Foma's film speed rating are infamously over-optimistic; take that into account too.
    This ��100%

    If you look at Foma’s published datasheet for the 400 emulsion you’ll see there’s only one developer where the film gets anywhere near 400 speed in, and that’s Microphen (a specifically speed boosting developer) assuming you’re after high contrast, and even then it’s only about iso 320 according to the graphs. So they are basically rounding that up to 400 and sticking it on the packaging. Everyone’s mileage might vary of course, but it does feel like a car manufacturer measuring the MPG while the car’s driving downhill.��

  6. #6
    ic-racer's Avatar
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    Re: Push and Pull

    Under exposing sheet film and over-developing it is not commonly practiced. Maybe like using a view camera hand -held. Not common, but not without merit for special circumstances.

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    Re: Push and Pull

    Quote Originally Posted by monochromeFan View Post
    the question i have is, if the foma literature is accurate why has anyone bothered to do the alternate developing times
    Because Foma is telling you that you CAN get away with working this way. They are NOT suggesting you'll get optimal results that way. For optimal performance, every film has to be tested and evaluated for your particular work style and the results you want. Simply following the "lowest common denominator" instructions provided by Foma isn't going to get you to "optimal".

  8. #8

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    Re: Push and Pull

    I have to say (I don’t actually have to but anyway) the questions OP posts don’t make much sense. Everyone keeps suggesting starting with some basics but that seems to be continually ignored, followed by more questions about random stuff from this or that tech document, book, video.

    If you don’t want to learn about this stuff, simply don’t. It will make very little difference in the end. Simply start with the manufacturer’s recommendations, try not to be sloppy, and alter things if you find consistent issues with a particular thing. Negatives too thin all the time? Lower your exposure index. Negatives too contrasty? Decrease development time. Negatives too flat? Increase development time. Read a basic Ilford or Kodak document about mixing chemicals, processing technique/steps and follow them.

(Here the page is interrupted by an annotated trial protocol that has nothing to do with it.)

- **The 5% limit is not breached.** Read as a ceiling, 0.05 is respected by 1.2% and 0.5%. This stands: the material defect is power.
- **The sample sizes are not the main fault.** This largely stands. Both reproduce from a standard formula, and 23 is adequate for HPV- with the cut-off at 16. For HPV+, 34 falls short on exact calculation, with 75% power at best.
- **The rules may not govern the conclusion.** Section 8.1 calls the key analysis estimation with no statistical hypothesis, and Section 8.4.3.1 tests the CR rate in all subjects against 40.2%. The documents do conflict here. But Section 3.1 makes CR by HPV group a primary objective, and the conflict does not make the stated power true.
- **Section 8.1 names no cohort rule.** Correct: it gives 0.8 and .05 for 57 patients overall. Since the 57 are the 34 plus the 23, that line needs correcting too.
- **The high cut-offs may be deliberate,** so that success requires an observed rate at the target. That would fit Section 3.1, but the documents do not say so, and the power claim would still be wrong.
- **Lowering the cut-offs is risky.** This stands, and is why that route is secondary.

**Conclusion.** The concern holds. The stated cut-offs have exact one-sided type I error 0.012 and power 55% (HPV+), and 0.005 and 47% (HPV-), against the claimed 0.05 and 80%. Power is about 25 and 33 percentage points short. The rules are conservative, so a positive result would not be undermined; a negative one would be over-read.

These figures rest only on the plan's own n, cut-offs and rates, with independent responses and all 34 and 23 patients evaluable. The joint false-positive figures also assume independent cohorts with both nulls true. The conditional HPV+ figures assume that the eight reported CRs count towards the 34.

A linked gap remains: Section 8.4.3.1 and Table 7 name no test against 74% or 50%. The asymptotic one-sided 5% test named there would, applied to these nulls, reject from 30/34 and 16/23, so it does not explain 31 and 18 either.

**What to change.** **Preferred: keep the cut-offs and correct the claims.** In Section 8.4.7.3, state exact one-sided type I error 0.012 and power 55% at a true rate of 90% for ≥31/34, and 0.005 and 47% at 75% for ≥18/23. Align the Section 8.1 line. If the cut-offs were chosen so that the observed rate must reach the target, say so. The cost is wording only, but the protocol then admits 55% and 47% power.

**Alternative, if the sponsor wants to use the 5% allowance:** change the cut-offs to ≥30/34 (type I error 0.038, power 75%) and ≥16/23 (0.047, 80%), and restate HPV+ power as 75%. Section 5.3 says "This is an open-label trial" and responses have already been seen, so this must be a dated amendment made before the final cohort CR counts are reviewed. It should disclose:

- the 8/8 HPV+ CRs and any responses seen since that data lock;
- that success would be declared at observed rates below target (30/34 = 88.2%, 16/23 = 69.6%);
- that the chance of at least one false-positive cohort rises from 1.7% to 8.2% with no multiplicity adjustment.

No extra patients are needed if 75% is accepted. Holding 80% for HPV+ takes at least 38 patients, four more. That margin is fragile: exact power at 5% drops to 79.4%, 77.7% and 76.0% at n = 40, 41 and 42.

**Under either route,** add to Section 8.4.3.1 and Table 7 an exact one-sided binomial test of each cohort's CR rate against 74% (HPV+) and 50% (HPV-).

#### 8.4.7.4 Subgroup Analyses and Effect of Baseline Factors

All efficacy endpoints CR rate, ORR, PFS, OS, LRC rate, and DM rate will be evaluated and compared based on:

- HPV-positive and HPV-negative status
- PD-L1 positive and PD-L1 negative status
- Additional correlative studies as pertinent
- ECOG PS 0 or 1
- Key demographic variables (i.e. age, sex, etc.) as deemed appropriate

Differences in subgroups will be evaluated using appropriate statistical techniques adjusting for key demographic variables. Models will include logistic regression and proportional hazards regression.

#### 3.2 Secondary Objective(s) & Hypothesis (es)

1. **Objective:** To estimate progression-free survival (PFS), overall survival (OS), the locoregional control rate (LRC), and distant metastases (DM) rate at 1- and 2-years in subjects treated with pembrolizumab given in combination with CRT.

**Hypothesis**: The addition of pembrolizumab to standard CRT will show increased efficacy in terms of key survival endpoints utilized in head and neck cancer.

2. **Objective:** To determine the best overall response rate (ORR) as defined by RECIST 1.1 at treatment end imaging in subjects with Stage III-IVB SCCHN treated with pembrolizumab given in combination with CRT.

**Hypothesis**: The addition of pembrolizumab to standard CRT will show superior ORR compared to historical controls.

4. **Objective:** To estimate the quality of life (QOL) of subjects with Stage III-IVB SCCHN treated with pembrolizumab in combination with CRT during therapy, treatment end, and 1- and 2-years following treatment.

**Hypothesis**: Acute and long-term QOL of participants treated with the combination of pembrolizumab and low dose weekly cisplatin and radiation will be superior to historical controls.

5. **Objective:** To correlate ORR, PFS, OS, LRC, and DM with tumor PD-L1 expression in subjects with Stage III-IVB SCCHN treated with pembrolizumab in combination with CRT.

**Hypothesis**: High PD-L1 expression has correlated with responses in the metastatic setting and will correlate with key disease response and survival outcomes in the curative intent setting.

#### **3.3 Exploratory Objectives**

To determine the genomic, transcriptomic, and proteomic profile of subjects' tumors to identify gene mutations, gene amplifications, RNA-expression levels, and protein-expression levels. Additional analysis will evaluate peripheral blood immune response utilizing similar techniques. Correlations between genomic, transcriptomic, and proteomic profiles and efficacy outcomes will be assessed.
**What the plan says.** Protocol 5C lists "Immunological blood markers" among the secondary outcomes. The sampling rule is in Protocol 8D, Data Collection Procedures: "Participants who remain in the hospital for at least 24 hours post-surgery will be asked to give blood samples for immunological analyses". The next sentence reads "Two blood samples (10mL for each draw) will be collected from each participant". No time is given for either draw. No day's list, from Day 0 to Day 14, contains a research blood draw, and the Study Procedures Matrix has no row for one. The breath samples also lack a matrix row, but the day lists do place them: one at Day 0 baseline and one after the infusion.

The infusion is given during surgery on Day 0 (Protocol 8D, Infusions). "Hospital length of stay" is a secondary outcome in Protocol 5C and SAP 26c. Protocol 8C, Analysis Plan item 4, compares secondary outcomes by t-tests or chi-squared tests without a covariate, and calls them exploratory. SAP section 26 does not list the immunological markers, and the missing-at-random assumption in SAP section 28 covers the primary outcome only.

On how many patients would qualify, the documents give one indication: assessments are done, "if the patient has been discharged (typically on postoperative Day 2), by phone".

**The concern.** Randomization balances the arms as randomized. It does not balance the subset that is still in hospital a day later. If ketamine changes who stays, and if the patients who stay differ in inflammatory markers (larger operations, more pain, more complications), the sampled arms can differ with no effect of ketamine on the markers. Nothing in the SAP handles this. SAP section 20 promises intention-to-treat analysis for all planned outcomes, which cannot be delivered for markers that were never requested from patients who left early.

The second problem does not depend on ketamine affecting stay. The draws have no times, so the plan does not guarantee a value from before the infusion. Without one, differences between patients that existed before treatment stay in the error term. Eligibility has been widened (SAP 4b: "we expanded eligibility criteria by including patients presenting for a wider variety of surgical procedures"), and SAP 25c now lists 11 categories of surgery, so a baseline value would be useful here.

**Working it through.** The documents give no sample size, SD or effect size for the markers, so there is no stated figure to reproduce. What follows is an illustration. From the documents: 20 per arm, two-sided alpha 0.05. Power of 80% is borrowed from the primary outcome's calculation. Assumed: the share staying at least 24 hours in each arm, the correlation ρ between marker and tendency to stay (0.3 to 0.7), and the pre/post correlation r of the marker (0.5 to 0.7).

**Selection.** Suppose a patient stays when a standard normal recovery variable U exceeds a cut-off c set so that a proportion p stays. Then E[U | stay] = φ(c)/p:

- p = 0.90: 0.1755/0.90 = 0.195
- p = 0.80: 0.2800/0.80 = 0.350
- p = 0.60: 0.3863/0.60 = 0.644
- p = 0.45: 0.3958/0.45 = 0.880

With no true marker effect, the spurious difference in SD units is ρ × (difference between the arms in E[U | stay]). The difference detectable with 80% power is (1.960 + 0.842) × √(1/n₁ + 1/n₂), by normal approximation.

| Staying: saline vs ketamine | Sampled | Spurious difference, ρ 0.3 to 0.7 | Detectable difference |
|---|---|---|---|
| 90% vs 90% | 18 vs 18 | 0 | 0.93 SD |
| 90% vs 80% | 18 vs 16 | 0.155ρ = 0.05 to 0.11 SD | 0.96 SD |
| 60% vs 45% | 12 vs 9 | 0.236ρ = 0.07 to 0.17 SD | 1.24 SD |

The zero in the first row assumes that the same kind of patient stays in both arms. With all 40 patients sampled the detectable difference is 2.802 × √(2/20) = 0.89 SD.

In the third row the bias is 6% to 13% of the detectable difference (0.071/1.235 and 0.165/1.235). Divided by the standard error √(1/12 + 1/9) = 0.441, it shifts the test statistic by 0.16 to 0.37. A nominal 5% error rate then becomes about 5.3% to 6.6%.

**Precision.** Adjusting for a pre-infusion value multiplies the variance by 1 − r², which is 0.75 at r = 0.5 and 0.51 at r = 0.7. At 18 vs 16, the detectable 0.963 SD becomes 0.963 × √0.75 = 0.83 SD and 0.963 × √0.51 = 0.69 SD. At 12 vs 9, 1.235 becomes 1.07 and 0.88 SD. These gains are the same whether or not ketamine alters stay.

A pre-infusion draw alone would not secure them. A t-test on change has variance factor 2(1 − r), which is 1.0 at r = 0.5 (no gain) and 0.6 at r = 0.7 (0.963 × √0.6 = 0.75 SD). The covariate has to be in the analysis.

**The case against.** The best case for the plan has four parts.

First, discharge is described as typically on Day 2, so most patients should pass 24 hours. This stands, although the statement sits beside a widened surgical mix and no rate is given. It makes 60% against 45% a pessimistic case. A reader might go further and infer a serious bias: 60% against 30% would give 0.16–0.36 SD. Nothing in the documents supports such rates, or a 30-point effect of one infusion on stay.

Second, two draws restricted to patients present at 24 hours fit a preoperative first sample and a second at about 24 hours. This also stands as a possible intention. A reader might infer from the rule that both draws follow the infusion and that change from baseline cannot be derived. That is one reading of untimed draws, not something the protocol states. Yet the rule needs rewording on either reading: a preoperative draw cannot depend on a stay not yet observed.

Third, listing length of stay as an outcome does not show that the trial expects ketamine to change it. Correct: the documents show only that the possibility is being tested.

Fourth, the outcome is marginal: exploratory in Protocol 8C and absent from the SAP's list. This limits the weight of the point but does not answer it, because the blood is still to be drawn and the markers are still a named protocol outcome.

It’s not difficult at all to make negatives that will enable great prints to be made. Some people like to pretend it is for various reasons, or they really don’t understand it. Stay away from that noise and expose some film. You can master the negative in no time. Then focus on the printing (or editing if you are scanning negatives). That’s what to work on.

  9. #9

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    Re: Push and Pull

    Quote Originally Posted by Michael R View Post
    I have to say (I don’t actually have to but anyway) the questions OP posts don’t make much sense. Everyone keeps suggesting starting with some basics but that seems to be continually ignored, followed by more questions about random stuff from this or that tech document, book, video.

    If you don’t want to learn about this stuff, simply don’t. It will make very little difference in the end. Simply start with the manufacturer’s recommendations, try not to be sloppy, and alter things if you find consistent issues with a particular thing. Negatives too thin all the time? Lower your exposure index. Negatives too contrasty? Decrease development time. Negatives too flat? Increase development time. Read a basic Ilford or Kodak document about mixing chemicals, processing technique/steps and follow them.

    It’s not difficult at all to make negatives that will enable great prints to be made. Some people like to pretend it is for various reasons, or they really don’t understand it. Stay away from that noise and expose some film. You can master the negative in no time. Then focus on the printing (or editing if you are scanning negatives). That’s what to work on.
    Exactly right, spot on!!!

  10. #10

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    Re: Push and Pull

    The multiple development curves provided on the Foma pdf contradicts their earlier statement that "the film gives good results even when overexposed by 1 EV (exposure value) (as ISO 200/24 o) or underexposed by 2 EV (as ISO 1600/33 o) without any change in processing, i.e. without lengthening the development time or increasing the temperature of the developer used." Perhaps something got lost in the translation to english. The development curves tell the real story, and very few of the curves even suggest rating the film as high as ISO 320.

    Kodak and Ilford provide reasonable guidance on their film datasheets:
    Kodak "These development times are suggested starting points. Make tests to determine the best development time for your application."
    Ilford "Development times may need adjusting to suit individual processing systems and working practices."